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To inject or not to inject (Brisket) - Page 3

post #41 of 49

My 2 cents, I do inject and don't think you can ever have too much liquid.  I also read the arguments about what temperature to pull a brisket at and think of the following:   "it's done when it's done."  No one can prescribe an exact temperature to pull a brisket at.  One can make a target temperature and start testing.  Just like with ribs, a toothpick works great on a brisket. 

post #42 of 49

The only time I ever injected a brisket I did it with seasoned beef broth and smoked it for eleven hours over hickory and cherry wood.  I ended up with smoked roast beef.  I haven't injected one since then and learned how to retain moisture rather than add it.  It's amazing how much you can learn just by searching a reading threads on here.

post #43 of 49

IMO, it can only be better with injection!

post #44 of 49

Try one and see what you think, If you want to try to keep the flavor of the brisket, I would use beef broth.  Me personally I Do Not inject my briskets.



post #45 of 49

Old School - talk about a delayed response, sorry I missed your reply I thought the salt did help tenderize and smoke ring was good...not sure if that was the salt or not. it took 12 hours, plus 2 hrs rest. It was better then others I have done, but I am just not really happy with my Briskies yet. I haven't tried a more expensive cut. I have just been getting choice cuts from Sams/Costco...some guys here says the cut makes a difference and others say it doesn't...but stepping to the next cut is a significant investment...what do you think??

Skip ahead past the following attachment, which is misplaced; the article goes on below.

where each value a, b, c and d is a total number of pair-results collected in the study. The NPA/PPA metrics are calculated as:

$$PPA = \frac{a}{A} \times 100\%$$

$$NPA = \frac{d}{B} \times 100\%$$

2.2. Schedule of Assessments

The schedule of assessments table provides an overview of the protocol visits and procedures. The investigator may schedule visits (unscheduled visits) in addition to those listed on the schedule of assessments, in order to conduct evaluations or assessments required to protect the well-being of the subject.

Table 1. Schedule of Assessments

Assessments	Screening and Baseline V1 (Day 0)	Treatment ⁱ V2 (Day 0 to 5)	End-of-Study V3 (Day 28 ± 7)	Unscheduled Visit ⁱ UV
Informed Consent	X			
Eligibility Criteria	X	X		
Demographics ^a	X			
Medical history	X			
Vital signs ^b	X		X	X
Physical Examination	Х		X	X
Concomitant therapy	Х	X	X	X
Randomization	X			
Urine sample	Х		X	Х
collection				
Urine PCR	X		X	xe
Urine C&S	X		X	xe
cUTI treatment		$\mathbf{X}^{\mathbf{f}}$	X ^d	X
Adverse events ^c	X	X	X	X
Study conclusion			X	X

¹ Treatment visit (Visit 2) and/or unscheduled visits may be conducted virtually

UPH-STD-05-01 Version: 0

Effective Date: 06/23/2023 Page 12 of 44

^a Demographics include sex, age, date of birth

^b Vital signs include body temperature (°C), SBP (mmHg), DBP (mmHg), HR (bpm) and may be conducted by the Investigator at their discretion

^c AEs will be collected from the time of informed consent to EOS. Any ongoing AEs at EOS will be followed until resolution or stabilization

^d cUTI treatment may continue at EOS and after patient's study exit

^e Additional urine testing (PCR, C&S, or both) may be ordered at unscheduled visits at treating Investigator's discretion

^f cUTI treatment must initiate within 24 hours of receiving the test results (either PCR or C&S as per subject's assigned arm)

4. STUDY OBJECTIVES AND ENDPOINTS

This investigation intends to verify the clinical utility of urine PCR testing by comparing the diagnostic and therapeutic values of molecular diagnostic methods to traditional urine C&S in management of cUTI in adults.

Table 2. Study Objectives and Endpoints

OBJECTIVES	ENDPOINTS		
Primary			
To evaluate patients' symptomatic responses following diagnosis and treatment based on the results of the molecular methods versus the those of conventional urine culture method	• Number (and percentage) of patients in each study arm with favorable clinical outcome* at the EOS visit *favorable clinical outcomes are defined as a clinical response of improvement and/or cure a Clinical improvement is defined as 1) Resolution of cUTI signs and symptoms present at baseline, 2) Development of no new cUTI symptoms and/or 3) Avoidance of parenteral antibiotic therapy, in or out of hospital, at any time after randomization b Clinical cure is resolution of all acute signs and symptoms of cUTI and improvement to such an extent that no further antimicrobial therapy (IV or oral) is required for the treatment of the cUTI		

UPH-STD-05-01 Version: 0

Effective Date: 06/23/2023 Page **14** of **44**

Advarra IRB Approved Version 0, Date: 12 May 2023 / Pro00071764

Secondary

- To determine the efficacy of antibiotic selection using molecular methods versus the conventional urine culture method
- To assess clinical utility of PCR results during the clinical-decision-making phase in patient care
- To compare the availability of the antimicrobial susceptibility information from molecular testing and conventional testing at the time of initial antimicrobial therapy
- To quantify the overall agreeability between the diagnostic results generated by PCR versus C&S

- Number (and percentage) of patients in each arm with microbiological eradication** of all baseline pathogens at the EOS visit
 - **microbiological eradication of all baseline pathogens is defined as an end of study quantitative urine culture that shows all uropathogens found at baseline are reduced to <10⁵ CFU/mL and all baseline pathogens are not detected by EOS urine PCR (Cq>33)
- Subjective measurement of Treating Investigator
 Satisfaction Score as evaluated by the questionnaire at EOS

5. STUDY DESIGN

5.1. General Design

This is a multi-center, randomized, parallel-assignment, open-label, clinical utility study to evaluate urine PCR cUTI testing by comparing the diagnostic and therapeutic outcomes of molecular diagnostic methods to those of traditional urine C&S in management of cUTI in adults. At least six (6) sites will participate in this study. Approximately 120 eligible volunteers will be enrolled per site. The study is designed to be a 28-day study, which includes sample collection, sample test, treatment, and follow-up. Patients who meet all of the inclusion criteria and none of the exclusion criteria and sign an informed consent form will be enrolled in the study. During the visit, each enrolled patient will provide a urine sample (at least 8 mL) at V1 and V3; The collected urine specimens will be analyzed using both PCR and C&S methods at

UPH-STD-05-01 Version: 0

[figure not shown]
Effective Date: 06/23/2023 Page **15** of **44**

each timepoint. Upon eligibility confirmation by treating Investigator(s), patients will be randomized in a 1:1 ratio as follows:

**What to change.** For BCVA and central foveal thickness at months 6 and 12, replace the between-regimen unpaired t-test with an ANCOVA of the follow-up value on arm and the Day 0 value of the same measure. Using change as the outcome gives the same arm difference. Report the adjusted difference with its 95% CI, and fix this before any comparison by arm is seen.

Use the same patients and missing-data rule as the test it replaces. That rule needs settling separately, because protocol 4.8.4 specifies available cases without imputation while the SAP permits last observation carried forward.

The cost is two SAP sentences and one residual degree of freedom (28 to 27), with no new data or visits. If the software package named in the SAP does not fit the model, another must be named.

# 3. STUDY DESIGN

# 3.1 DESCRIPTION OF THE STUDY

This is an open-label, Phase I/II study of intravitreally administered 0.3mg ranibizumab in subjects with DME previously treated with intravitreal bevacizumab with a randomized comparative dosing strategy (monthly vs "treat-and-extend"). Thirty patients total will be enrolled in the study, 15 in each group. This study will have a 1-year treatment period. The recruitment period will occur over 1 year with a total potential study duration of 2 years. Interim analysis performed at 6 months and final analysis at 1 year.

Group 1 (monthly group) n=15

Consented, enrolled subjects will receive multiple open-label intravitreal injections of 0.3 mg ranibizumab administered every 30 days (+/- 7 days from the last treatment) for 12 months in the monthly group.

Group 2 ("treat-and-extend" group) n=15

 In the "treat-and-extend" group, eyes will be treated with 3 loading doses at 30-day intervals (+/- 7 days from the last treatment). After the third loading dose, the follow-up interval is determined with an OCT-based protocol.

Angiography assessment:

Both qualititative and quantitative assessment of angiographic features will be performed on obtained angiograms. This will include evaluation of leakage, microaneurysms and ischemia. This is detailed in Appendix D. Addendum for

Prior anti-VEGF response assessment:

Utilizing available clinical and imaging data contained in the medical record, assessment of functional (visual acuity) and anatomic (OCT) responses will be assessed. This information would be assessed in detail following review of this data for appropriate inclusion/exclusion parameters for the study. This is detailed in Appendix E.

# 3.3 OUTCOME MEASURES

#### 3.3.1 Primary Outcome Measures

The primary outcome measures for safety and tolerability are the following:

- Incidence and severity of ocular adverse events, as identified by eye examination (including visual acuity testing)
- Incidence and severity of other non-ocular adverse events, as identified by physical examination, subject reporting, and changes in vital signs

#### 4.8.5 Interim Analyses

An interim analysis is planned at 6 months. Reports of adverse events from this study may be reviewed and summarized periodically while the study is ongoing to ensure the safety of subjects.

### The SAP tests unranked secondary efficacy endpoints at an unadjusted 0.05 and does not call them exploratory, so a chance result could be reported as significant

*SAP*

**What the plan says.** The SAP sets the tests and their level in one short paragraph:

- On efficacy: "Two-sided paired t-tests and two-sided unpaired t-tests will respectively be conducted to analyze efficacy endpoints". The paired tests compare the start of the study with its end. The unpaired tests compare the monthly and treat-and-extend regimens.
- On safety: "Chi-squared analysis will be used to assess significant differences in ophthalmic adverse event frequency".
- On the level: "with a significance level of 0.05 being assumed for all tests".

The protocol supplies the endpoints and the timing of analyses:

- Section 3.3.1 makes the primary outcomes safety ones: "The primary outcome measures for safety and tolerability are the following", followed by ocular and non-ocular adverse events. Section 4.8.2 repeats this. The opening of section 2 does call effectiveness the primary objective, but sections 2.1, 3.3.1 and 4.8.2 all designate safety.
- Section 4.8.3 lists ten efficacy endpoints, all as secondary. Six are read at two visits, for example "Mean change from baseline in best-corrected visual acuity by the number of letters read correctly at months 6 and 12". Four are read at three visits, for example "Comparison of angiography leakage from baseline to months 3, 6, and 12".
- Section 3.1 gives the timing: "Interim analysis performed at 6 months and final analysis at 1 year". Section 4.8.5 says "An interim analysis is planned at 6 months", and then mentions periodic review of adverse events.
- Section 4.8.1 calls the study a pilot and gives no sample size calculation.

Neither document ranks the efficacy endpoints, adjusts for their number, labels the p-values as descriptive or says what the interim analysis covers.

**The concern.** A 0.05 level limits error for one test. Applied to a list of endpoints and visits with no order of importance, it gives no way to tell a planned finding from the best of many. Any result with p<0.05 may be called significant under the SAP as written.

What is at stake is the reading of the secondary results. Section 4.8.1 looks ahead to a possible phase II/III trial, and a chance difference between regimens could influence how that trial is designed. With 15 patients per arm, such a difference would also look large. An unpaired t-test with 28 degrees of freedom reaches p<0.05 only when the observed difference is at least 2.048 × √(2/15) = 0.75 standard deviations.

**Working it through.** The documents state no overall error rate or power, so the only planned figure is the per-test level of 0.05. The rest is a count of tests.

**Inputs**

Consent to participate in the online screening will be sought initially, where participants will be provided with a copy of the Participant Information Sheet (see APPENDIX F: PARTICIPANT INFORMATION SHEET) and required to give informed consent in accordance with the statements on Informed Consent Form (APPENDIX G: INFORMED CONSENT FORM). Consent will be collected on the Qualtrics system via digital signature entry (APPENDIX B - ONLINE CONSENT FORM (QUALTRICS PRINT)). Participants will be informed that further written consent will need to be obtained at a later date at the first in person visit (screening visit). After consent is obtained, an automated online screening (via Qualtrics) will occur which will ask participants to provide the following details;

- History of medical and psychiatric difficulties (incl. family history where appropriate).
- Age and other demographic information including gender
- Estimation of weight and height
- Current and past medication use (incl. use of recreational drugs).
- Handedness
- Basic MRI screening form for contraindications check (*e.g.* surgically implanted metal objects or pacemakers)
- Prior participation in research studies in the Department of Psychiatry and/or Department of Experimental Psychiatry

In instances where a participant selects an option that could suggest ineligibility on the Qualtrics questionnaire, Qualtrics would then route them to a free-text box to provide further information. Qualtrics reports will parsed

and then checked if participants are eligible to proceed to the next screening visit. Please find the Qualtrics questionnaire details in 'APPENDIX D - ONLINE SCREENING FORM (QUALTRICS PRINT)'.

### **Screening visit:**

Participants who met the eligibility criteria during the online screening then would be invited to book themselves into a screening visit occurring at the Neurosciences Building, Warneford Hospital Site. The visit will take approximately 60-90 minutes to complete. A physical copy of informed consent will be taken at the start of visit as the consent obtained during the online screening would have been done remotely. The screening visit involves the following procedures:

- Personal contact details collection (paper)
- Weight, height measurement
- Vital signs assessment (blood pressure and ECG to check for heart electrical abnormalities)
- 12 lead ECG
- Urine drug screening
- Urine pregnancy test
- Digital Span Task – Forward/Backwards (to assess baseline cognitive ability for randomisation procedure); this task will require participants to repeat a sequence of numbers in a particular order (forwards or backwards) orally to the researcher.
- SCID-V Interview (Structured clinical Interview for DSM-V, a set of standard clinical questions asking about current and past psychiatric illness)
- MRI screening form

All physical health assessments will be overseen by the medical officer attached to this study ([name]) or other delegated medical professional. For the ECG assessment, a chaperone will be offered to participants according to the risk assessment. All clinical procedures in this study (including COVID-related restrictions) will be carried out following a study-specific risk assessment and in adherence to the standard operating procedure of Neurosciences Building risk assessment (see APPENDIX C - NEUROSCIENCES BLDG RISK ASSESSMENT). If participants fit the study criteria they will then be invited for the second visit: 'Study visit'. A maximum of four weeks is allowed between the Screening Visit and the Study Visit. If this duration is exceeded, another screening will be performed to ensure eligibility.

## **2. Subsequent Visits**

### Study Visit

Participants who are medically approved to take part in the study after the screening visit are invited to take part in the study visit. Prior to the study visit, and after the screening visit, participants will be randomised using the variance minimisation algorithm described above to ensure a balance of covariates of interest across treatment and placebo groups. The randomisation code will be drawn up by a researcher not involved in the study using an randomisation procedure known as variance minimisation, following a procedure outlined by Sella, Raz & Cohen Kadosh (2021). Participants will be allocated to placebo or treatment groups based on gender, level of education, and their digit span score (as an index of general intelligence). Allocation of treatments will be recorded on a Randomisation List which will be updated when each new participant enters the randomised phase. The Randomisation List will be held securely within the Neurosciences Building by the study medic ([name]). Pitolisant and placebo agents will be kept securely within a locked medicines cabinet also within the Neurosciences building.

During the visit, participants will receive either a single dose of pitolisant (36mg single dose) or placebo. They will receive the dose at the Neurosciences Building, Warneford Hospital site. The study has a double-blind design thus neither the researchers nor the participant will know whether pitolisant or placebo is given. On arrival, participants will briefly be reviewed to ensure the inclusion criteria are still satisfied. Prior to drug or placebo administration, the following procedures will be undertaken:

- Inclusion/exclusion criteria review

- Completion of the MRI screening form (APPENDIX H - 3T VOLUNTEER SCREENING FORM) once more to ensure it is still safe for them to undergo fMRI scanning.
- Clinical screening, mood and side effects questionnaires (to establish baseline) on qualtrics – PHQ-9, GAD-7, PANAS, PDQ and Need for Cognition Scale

PS - cooking chuckie today...high of 32 here in North Carolina

post #46 of 49
Im not a pro still on the learning curve just made about 15 brisket in one month and honestly just the first 2-3 tried to inject. Im not doing it anymore and all of briskets comes tender and juicy.
Edited by bbqpit77 - 2/16/15 at 2:23pm
post #47 of 49

I don't inject my briskets, some do, I like the flavor as is and never have a dry brisket



post #48 of 49
Originally Posted by Bearcarver View Post

OK---I'll try:


If you break the seal of a hunk of meat, you have to treat it like ground meat, which is getting it from 40° to 140° IT (Danger Zone) in no longer than 4 hours, due to bacteria growth between 40° and 140°.


If you don't break the seal, you don't have to worry about getting it from 40° to 140° IT in 4 hours.


Also If you don't get it through that danger zone in 4 hours, taking it to high temps, like 205° IT for butts will kill some bacteria, but it won't kill the toxins formed by the bacteria while in the Danger Zone.


Hope that helps,



Thanks Bear!  This is the explanation i've been looking for.  I started smoking meats about a month ago. and  I've been planning on trying to  smoke a whole packer brisket sometime this month, but recently started reading the articles about the "Danger Zone" (4+ hr between 40-140 degrees).. and I couldn't figure out how that was possible on larger briskets taking 12-15 hrs to smoke.   this explains it, makes me feel much better..

post #49 of 49
I have always injected my meat a day or two befor cook never had a problem.
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